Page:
Mathematicians and Enlightenment Society
Mathematicians and Enlightenment Society
Mathematicians and Enlightenment Society
In the eighteenth century, mathematicians formed an integral part of society and culture. They exploited available avenues toward gaining patronage and prestige. Further, mathematicians such as Jean Le Rond d'Alembert (1717-1783) influenced the intellectual developments of the Enlightenment, which radiated out from France. The writers and thinkers of that time, in turn, relied upon mathematical language and logic in a unique manner.
By 1700, the Scientific Revolution had culminated mathematically with Isaac Newton's (1642-1727) and Gottfried Wilhelm Leibniz's (1646-1716) invention of the calculus along with Newton's universal theory of gravitation and his study of optics. The next generation of mathematicians turned to finding physical confirmation of these mathematical theories and to applying new mathematical tools, such as differential equations. However, mathematicians who were not independently wealthy needed to somehow secure financial support for their work.
Professorships were not necessarily a viable option for employment at this time. European universities had declined in importance as centers of mathematical research, in part because jobs in universities were limited in number and often went to people who possessed political connections rather than intellectual ability. These professors, furthermore, often wasted time in pointless debates. Even Newton had left Cambridge University and went to work for the English Mint for thirty years, where he also gave positions to some of his scientific followers.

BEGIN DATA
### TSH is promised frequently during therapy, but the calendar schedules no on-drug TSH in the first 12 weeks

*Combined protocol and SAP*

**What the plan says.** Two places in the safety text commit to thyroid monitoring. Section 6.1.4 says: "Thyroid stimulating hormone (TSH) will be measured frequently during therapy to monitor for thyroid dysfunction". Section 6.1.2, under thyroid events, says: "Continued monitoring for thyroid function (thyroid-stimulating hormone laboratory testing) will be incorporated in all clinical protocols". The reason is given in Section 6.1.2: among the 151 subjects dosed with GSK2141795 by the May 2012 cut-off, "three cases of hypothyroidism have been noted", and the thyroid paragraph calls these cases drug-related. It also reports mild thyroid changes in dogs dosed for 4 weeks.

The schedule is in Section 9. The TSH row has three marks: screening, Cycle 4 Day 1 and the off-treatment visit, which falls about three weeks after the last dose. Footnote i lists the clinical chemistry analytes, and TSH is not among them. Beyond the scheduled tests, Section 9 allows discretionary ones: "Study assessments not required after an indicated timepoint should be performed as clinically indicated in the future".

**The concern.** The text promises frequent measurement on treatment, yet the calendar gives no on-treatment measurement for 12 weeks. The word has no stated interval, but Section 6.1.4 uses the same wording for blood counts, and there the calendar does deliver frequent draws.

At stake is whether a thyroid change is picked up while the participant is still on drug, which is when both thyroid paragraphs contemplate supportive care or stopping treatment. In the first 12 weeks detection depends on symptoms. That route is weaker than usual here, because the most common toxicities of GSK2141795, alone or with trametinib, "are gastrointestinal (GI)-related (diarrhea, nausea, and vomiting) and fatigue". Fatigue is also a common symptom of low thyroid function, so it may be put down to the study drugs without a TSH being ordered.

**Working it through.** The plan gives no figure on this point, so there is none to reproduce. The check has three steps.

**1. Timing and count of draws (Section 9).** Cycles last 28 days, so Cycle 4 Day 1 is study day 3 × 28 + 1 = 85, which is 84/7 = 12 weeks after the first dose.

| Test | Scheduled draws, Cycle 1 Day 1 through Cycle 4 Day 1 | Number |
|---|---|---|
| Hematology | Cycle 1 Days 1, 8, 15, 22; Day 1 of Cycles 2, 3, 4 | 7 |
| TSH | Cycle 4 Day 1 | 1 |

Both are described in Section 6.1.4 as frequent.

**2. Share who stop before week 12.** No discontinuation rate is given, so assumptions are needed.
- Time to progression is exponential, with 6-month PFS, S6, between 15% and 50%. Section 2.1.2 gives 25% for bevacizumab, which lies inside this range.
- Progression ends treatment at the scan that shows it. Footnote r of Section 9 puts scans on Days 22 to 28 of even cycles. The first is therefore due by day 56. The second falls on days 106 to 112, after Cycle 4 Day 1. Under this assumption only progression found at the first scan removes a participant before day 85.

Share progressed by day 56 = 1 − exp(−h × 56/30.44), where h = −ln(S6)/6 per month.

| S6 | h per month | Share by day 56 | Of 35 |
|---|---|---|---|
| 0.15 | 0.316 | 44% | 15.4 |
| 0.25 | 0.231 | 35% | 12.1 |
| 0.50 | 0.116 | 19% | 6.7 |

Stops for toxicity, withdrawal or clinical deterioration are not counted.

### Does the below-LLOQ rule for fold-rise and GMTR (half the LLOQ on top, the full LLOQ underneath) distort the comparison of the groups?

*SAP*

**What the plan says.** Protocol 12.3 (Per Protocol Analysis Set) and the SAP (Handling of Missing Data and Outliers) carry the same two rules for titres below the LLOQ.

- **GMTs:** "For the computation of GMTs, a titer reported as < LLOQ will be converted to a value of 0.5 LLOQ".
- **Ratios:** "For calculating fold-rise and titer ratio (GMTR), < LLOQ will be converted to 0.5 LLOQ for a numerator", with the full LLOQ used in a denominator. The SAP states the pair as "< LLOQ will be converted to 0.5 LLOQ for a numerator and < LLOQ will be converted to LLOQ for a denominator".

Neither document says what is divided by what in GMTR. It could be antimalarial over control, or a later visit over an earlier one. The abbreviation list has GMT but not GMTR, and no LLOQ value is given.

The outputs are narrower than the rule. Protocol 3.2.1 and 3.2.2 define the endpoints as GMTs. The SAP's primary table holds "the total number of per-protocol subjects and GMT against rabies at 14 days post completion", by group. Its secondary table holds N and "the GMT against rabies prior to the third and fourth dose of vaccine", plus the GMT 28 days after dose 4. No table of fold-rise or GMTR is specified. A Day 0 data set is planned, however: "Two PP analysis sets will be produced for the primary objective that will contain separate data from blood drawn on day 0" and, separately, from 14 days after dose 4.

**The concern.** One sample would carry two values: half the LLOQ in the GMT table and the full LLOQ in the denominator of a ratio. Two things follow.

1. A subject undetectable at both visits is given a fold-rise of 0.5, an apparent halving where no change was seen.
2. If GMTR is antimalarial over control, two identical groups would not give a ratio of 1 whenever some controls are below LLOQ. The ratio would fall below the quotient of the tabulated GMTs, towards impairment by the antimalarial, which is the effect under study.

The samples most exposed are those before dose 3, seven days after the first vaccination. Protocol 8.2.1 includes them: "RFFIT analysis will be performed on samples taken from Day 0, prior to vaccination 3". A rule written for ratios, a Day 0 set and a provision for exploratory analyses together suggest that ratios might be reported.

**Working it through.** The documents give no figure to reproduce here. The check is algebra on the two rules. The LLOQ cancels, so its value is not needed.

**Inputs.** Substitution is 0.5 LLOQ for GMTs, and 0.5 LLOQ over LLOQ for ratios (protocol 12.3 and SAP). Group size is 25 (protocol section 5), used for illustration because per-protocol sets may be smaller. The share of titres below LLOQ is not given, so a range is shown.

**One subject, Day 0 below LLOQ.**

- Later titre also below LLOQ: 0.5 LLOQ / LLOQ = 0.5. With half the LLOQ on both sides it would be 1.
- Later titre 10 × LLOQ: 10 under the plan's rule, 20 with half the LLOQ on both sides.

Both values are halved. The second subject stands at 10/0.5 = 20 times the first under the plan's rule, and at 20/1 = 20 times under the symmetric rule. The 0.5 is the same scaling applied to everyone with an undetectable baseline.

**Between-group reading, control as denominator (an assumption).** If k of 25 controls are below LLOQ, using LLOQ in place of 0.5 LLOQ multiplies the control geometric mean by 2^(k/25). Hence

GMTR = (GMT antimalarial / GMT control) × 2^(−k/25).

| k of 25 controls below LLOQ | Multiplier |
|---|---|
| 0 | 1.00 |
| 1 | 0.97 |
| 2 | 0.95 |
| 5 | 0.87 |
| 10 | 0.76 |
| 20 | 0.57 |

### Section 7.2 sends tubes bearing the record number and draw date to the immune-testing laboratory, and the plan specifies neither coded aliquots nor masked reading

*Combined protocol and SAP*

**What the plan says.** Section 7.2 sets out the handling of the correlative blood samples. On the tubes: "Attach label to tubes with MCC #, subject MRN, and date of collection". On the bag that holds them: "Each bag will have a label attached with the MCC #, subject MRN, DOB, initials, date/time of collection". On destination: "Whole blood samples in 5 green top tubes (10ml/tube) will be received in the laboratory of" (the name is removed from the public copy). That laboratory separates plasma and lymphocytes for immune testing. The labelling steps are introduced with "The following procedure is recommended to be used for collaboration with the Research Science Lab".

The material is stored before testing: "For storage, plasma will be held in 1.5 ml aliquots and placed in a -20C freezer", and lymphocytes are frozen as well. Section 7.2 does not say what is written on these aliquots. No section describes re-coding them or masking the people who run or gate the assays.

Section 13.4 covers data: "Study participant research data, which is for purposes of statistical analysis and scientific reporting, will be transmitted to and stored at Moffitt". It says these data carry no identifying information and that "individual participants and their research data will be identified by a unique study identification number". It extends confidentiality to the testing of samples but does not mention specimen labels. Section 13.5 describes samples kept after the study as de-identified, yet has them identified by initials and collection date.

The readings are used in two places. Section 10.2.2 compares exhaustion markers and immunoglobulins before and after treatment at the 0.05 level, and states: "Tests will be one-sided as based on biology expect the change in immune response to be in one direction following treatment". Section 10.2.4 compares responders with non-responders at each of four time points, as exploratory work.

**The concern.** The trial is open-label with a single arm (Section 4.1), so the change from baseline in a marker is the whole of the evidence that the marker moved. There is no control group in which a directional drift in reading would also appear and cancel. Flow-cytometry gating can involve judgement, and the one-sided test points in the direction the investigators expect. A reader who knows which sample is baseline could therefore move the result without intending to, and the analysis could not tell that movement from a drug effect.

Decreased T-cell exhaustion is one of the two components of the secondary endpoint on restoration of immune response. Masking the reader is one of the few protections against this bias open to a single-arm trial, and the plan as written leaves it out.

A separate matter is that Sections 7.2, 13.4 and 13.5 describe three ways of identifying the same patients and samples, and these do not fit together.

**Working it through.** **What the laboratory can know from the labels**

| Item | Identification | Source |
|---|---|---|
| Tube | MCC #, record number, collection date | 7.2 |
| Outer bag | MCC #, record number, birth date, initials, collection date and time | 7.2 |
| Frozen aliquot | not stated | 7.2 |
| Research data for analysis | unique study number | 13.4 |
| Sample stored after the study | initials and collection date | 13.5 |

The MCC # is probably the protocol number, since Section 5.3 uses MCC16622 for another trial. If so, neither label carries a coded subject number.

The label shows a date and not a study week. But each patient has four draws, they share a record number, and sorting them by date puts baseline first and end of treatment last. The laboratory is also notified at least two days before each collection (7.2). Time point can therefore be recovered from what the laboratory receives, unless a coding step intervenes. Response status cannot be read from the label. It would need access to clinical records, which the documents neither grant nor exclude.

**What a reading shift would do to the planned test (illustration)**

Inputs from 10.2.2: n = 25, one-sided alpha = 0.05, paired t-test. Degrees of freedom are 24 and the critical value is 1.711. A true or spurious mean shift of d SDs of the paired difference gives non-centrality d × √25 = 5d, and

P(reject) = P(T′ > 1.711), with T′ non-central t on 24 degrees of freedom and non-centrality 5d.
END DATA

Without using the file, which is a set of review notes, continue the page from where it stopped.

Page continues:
Mathematicians could alternatively look to scientific societies. The Royal Society of London and the Paris Academy of Sciences had been established in the seventeenth century as arbiters and promoters of scientific knowledge. Whereas the Royal Society offered little financial support beyond publishing some mathematical books for authors, mathematicians chosen for the Paris Academy were directly employed by the French state. Other European governments followed the French model of founding academies to create centralized communities of mathematicians and scientists who would devote some of their efforts to projects that would improve the state. Rulers often attached observatories to these academies as well. Installing the expensive telescopes and instruments needed to make observations further demonstrated the wealth and power of the state. Academies established by national governments provided a two-way relationship-this patronage gave legitimacy, credibility, and moral confirmation to mathematicians as well as to the state.